The Endangered Language Fund of Yale Names Recipients of 2003 Grants
Recording the last epic singer in Western Siberia, teaching a Michif native of Manitoba to speak the Michif language and rescuing two languages of Kenya are among the 10 projects that will receive support this year from the Endangered Language Fund (ELF) of Yale University.
Dedicated to the scientific study of languages at risk of extinction, and supporting native efforts to maintain and disseminate them, ELF is a nonprofit organization affiliated with the linguistics department of Yale University.
Since it began in 1995, the fund has provided grants to native communities and scholars for a variety of proposals to preserve languages that are spoken and understood by fewer and fewer individuals. Projects include building text lexicons, preparing videotaped instruction in the language and supporting “generation skipping” language lessons between community elders and the generation of their grandchildren.
More than 70 languages have benefited from the program. Recipients represent indigenous people of every inhabited continent and many islands scattered throughout the world. The Ban Khor Sign Language, used in remote pockets of northeastern Thailand, and Domari, an Indic language spoken by formerly itinerant artisans living in Jerusalem, are among the languages-sometimes spoken by fewer than a handful of people-that ELF has helped to revive or preserve for future generations.
Last year an Eskimo-Aleut language still spoken by American Yupiks but not by their Siberian relatives was among the 12 recipients of ELF support.
This year 68 proposals were submitted to ELF. A full list of the recipients with a brief description of their projects follows.
Cora McKenna and Brenda McKenna (Nambe Pueblo, NM): Tewa Dictionary and Curriculum, Nambe Dialect. Nambe Pueblo is north of Santa Fe. Current Nambe classes serve learners from age 4 to 60, so the curriculum has to be specially designed. The ELF grant will help collect material for the classroom and a better dictionary.
Lisa Conathan and Belle Anne Matheson (UC Berkeley): Arapaho Description and Revitalization. The Northern Arapaho community feels a need for an audio dictionary. Pitch accents are not necessary for fluent speakers to write, but they are difficult for learners to remember. Conathan and Matheson will work on this dictionary along with a better description of the rules of the sound system.
Nadezhda Shalamova (Tomsk Polytechnic U.), Andrei Filtchenko (Rice U.) and Olga Potanina (Tomsk State Pedagogical U.): Documentation of Vasyugan Khanty. This project documents the endangered language and cultural heritage of an Eastern Khanty group native of Western Siberia. Texts will serve the community and linguistic science.
Dmitri Funk (Russian Academy of Sciences): The Last Epic Singer in Shors (Western Siberia). The heroic epics of Shors are performed by one last singer, who still remembers more than 60 of them. Funk will record as many as possible for future generations.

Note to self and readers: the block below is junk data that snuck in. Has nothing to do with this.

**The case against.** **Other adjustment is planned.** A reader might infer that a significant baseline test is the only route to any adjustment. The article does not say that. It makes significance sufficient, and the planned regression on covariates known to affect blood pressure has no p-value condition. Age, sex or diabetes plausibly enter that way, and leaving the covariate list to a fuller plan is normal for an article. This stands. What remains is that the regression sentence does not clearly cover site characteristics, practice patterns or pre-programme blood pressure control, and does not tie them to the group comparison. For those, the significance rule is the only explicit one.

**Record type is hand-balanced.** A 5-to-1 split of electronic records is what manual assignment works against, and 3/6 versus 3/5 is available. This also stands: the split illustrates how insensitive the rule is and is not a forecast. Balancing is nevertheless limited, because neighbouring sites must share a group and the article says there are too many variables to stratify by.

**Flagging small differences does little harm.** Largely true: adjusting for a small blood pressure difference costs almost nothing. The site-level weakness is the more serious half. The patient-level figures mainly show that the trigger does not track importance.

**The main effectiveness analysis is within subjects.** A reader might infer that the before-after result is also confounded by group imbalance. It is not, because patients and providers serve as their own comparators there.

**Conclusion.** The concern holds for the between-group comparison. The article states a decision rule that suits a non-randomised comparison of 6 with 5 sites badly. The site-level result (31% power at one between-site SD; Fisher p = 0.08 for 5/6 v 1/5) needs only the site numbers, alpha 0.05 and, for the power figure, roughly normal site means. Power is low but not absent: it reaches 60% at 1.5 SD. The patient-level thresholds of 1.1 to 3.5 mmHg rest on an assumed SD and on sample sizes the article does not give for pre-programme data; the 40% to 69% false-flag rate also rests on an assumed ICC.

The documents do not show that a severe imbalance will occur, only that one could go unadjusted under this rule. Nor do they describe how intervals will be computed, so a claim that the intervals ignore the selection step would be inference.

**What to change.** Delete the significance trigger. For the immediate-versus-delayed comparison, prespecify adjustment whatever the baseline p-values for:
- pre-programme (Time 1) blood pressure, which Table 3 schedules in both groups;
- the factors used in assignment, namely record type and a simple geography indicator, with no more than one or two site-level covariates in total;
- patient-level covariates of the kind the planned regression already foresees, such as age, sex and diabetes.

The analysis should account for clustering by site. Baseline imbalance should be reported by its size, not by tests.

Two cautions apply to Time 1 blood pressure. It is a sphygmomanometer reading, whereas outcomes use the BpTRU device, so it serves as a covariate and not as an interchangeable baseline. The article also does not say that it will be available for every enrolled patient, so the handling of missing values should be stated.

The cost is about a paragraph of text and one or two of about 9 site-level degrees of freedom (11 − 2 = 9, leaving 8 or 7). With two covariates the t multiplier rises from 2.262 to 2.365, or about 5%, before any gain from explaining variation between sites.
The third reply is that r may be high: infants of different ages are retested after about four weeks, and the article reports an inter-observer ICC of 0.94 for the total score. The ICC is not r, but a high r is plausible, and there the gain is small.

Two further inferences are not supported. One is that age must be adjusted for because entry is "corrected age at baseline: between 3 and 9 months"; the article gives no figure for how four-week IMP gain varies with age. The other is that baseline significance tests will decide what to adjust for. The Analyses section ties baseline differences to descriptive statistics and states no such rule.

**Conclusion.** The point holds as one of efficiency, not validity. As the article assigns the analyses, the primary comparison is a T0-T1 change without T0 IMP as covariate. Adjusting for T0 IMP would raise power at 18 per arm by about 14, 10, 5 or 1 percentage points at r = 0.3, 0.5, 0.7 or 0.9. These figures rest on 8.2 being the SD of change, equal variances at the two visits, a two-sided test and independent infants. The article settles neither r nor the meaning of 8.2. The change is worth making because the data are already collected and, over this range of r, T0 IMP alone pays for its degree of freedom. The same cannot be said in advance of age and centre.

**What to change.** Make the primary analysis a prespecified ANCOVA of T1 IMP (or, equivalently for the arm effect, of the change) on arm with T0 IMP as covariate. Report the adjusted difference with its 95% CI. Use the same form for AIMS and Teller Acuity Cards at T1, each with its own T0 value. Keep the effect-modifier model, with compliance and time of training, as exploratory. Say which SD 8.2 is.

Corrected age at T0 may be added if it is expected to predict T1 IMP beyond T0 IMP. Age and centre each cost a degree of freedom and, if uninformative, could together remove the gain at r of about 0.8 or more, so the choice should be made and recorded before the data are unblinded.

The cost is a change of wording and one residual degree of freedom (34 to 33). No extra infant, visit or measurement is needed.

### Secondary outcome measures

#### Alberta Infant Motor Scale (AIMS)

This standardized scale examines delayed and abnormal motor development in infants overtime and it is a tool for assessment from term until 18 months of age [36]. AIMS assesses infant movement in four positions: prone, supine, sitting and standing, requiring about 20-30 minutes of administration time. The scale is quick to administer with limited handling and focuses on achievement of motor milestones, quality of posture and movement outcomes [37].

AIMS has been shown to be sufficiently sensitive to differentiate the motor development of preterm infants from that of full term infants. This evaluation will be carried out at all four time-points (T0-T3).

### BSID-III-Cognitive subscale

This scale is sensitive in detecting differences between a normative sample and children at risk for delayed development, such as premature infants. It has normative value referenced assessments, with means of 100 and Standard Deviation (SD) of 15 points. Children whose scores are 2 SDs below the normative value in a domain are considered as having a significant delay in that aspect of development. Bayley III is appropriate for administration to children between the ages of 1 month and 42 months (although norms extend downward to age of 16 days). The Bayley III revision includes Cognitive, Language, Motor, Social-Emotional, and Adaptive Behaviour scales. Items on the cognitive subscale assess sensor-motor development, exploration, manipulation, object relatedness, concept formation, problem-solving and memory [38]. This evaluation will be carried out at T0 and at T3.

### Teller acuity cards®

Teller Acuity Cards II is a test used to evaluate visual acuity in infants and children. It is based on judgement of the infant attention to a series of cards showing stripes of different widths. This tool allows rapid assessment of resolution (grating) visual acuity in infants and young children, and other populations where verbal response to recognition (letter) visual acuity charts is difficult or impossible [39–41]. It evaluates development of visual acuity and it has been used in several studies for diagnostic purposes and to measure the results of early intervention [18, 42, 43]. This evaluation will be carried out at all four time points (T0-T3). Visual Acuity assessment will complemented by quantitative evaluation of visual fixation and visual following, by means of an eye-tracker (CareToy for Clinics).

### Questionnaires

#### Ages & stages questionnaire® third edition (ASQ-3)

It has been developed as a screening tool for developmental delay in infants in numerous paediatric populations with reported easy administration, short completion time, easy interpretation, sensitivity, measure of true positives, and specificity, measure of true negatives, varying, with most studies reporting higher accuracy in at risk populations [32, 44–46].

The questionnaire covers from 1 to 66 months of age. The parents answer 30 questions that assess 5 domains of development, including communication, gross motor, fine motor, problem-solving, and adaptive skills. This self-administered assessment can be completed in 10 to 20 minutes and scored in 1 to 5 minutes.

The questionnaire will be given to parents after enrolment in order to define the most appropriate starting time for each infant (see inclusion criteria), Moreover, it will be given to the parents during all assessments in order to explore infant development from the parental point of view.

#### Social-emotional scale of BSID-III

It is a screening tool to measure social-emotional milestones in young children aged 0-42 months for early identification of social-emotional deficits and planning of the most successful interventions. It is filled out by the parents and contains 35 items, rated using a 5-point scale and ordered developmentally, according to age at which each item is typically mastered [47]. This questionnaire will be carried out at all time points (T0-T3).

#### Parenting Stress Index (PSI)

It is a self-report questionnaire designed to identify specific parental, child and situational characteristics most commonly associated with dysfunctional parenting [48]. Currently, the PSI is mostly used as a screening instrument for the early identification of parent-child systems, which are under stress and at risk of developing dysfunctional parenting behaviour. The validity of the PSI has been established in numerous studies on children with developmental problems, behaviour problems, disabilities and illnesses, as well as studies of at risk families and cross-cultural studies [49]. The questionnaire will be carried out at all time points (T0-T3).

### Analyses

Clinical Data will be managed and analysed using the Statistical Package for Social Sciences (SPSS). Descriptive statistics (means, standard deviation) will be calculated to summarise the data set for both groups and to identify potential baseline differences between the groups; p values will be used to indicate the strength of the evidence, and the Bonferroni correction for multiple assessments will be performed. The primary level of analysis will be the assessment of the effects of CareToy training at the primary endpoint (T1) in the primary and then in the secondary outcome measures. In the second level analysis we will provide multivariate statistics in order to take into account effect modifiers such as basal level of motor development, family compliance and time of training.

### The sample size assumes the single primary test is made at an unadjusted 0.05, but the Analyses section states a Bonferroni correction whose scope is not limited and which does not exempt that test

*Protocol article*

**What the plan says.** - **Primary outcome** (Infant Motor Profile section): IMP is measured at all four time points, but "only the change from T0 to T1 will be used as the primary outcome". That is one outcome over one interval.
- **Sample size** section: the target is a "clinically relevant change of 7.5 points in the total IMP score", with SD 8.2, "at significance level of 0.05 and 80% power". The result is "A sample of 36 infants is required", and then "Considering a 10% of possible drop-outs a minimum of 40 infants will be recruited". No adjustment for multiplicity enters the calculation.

Arthur Schmidt, Rita Flamand and Grace Zoldy (Metis): The Camperville Michif Master-Apprentice Program. Michif is a mixed language from Cree and French. Schmidt, a native Michif, but not a speaker, will apprentice himself to Flamand and Zoldy. The ELF grant will allow Schmidt to spend time in Camperville in Manitoba, Canada.
Cheruiyot Kiplangat (Centre for Endangered Languages, Kenya): Working to Save Ogiek and Sengwer of Kenya. The present project works with two languages of the Rift Valley. Language material will be recorded and made available. Information from elders on cultural practices will be the most valuable.
Claire Bowern (Harvard): Bardi Language Documentation-The Laves Material. Bardi is an Australian language of the Nyulnyulan family. The numerous cultural texts collected by Gerhardt Laves in 1929 are easy to decipher for speakers of the language but difficult for those who are not. Bowern will check them with the remaining fluent speakers.
Francis Egbokhare (U. Ibadan, Nigeria): Documenting Akuku Oral Traditions. Akuku is an endangered language spoken in the Edo state of Nigeria. Egbokhare will record oral narratives for the younger generation and for linguists. Results will allow a better placement of the language within the Edoid family.
Rosemary Beam de Azcona (UC Berkeley): Southern Zapotec Language Materials. It appears that there are only two remaining speakers of San Agust’n Mixtepec Zapotec, a southern Zapotec language of Mexico. Coatl‡n-Loxicha Zapotec is declining, though it has about 170 speakers. De Azcona will record as much as possible.
Rick Thoman and Gary Holton (U Alaska Fairbanks): The Tanacross Athabascan Sound System. This project will produce a CD-ROM illustrating the sound system of Tanacross. Speakers will pronounce selected words and phrases with the rich array of ejectives, affricates and fricatives as well as contrastive tone.
For more information about ELF, visit their homepage: http://sapir.ling.yale.edu/~elf/